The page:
I recently penned a piece discussing the “cancellation” of history in Chicago. In and of itself, the “cancelling” of history is problematic, but there is a largely philosophical problem that has drawn insufficient attention – does history still matter? As someone who taught history for many years, I now face an intellectual crisis regarding its relevance. I am not sure the history we teach is useful. The old adage “if you do not study history you are doomed to repeat it,” seems, to me, potentially outdated. But I hope not.
From the onset, I am not interested in engaging in a post-colonial argument about Eurocentrism, patriarchy or marginalized historical narratives. I understand these things do persist, but that is the point of history as a discipline; to challenge other historical narratives. But when we live in a present so different from the past, can the past teach us much about now? This premise has in some ways been presaged by several prominent thinkers who have wrestled with the idea of an ‘end’ to history. The notion finds its origins in the Hegelian-Marxist tradition, where history is described in ‘stages.’
Francis Fukuyama famously took this premise and argued that the entire world would essentially embrace ‘western liberal democracy.’ The Cold War (the ideological and political conflict between the USA and USSR) was over and now, Fukuyama assumed, there was only one direction remaining for humanity. USA style democracy. Arthur Danto, similarly and earlier argued that the history of art was over. Again, he was not suggesting no new art would be developed, but that its ‘evolution’ had come to an end. In other words, there was nothing else novel or profound that art could achieve.
These are interesting and engaging debates. But I see the end of history all around me and it is not tied to Hegelian dynamics. Rather, I see the relevance of history in decline because of the increasing obsession with ‘now.’
First, the very purpose of history is the attempt to explain things in the past. It is an attempt to recover the past. We need historians to finds documents, artifacts and records; from these items the historian attempts to tell us what happened ‘then.’ No era is better documented than our own. There may be literally a digital record of each instant in the world today: People document their meals, their clothes. Some people take a photo (a documentation) from now and use that photo (GIF) as a commentary on something else happening now. In fact, that same GIF can be invoked as a commentary on multiple things happening now and the meaning is seemingly apparent to everyone. But maybe I exaggerate and a GIF is nothing more than a facial expression. Nonetheless, our method of commenting on things is changing fast.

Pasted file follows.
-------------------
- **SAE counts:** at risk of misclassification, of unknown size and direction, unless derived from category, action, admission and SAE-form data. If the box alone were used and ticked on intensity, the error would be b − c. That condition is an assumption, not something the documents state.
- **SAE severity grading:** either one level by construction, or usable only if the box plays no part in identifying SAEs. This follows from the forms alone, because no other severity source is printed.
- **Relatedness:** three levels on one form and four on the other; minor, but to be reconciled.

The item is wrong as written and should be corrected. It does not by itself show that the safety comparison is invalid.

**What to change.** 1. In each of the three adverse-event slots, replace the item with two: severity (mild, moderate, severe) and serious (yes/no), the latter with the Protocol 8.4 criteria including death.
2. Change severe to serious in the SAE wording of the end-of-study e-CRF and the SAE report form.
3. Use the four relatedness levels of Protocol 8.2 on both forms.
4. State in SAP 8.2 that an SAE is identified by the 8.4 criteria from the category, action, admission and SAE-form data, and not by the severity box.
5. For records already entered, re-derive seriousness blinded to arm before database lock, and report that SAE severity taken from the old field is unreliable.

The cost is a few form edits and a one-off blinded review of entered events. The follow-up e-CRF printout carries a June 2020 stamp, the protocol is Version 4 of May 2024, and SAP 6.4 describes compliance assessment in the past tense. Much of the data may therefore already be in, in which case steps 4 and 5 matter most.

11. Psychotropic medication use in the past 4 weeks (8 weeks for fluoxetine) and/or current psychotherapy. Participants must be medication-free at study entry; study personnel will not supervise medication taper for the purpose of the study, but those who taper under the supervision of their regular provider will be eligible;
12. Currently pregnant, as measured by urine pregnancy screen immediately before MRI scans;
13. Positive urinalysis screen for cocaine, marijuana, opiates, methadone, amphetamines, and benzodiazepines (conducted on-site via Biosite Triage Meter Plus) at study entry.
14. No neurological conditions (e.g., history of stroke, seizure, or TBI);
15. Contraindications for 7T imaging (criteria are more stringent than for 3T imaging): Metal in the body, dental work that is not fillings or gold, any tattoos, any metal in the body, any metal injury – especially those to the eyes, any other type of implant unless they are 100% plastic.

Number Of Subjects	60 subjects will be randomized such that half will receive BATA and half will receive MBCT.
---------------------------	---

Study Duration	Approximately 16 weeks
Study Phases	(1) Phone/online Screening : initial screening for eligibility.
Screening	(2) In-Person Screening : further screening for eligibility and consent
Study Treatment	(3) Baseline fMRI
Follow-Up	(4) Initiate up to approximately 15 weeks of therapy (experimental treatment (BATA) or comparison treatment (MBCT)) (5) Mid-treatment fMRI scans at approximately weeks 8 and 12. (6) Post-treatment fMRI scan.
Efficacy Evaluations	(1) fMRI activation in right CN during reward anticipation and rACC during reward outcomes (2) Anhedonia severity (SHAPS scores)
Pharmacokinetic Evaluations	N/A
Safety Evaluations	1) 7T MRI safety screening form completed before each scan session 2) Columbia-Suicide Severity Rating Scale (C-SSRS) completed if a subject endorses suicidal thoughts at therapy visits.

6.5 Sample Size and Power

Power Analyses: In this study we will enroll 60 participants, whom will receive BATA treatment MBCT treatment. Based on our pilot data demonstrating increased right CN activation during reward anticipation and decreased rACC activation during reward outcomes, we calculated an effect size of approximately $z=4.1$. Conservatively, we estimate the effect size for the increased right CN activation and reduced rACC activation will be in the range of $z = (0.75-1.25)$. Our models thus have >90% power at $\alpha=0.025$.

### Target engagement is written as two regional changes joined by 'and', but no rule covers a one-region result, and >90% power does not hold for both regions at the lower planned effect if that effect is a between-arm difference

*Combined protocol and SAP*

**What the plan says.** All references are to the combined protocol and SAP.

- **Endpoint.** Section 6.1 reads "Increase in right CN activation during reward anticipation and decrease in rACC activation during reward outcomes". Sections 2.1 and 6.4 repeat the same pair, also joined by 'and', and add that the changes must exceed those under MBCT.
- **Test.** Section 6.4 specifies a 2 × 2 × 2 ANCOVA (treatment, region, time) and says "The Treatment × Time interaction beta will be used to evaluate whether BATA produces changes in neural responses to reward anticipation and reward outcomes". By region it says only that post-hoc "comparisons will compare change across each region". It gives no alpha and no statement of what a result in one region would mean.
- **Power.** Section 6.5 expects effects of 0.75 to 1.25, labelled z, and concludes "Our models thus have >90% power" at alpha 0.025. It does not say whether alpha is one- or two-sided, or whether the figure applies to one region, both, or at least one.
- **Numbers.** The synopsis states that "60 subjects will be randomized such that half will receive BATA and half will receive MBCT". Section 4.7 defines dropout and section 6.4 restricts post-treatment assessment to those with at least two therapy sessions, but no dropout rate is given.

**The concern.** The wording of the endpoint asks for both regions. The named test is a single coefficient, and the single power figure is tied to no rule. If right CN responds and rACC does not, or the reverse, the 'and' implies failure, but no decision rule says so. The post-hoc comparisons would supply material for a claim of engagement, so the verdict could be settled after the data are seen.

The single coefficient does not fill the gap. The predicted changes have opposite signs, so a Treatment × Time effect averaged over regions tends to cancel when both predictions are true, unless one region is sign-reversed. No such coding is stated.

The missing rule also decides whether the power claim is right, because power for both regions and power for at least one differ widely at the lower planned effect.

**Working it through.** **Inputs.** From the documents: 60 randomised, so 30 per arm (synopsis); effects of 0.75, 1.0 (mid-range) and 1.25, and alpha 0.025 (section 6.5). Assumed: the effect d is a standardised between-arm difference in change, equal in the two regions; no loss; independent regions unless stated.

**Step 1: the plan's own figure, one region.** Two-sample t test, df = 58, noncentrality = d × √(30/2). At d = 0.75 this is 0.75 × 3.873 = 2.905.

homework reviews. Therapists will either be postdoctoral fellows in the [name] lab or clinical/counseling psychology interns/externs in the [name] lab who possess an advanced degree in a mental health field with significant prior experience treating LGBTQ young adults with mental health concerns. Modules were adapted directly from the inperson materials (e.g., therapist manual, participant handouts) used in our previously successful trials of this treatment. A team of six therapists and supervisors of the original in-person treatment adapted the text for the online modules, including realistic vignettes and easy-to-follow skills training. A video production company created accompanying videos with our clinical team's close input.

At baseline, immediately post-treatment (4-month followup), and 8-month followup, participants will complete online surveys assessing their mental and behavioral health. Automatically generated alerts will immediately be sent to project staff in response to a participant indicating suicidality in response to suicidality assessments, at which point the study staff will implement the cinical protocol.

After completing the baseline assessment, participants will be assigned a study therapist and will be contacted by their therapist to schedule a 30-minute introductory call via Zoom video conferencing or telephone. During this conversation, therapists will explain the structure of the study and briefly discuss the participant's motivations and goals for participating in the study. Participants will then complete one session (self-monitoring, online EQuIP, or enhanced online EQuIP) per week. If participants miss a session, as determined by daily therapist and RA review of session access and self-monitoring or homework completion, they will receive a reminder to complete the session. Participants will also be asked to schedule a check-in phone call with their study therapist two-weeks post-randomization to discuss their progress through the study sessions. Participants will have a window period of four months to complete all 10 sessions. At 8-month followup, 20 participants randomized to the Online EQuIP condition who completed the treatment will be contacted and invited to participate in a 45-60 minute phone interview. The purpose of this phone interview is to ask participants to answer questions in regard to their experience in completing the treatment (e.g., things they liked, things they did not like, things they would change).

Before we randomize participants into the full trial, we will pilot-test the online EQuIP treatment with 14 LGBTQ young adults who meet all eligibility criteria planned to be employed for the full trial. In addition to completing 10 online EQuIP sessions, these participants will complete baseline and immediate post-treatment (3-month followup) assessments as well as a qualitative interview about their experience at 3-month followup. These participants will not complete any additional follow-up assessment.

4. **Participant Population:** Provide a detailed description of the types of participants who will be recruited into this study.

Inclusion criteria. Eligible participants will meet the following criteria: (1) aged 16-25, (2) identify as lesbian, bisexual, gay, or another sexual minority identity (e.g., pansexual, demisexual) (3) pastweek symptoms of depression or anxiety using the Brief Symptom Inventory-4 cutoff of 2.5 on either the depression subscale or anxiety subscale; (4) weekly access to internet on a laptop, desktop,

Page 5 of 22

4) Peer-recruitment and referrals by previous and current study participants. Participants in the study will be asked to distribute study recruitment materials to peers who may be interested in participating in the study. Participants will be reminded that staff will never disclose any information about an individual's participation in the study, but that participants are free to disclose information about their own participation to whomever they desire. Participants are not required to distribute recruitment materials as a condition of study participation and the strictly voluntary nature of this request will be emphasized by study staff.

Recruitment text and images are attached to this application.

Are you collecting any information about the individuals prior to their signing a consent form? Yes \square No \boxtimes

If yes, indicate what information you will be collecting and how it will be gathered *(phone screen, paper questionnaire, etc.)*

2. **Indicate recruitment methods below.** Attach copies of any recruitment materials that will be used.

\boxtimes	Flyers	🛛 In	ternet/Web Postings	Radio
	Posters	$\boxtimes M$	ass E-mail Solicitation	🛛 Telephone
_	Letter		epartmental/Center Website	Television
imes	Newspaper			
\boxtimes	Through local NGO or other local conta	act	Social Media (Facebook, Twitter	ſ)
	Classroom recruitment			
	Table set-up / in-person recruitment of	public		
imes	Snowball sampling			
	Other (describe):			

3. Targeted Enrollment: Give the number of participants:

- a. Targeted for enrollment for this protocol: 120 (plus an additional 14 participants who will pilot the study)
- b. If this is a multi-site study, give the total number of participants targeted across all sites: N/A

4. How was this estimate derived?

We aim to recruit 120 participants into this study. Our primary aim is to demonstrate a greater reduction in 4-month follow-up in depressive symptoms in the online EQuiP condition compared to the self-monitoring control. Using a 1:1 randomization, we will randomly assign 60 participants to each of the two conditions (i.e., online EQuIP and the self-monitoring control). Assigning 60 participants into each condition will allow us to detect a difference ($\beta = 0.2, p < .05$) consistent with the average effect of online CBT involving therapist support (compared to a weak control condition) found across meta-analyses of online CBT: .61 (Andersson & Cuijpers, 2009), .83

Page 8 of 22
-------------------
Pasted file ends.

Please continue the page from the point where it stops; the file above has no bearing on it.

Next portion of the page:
Secondly, many things happening now have no precedent. It is difficult to convince a younger person that studying Descartes is relevant. Just because it is difficult does not mean it is correct of course, but Descartes never saw a car, let alone a GIF. We simply live in a different world. Which again brings us to a new fundamental point; the world 15, 30, 50 years from now will likewise have no precedent. Thus, history has, potentially, little instructive import. We are not doomed to repeat history, it in fact cannot be repeated.
History Thy Self
Lastly, when I began my own study of history. I had the ambition of being remembered for my contributions. I had hoped that one day in the future someone would study my work, just as I studied the past masters. The future was linked to the past in this way. Today, young people have no interest in being remembered by future generations for their contributions, instead they want to be recognized now. The future was tied to the past, but ‘now’ is tied to nothing, it is just one big GIF. People self-publish their thoughts on social media or even books and such thoughts can consist of boring clichés or even a picture of their meal.
It seems to all be equal in substance, because ‘now’ has little historical relevance. In the past folks worked on degrees or mastering art to become part of the linear history of a field or even for their own life, you pursued a degree to ‘have a future.’ But since ‘now’ has become so overwhelming, one’s future has little relevance. It doesn’t occur to people how often they document wasting their own time.
But we need not despair. As my mentor often says to me, we study history simply to engage the human experience. Just as you would in art or watching a film. So for those of us who still value the actual human experience over the contrived digital experience, there is a history book sitting on a shelf somewhere.
The views expressed are those held by the author and do not necessarily reflect those of The Chicago Monitor.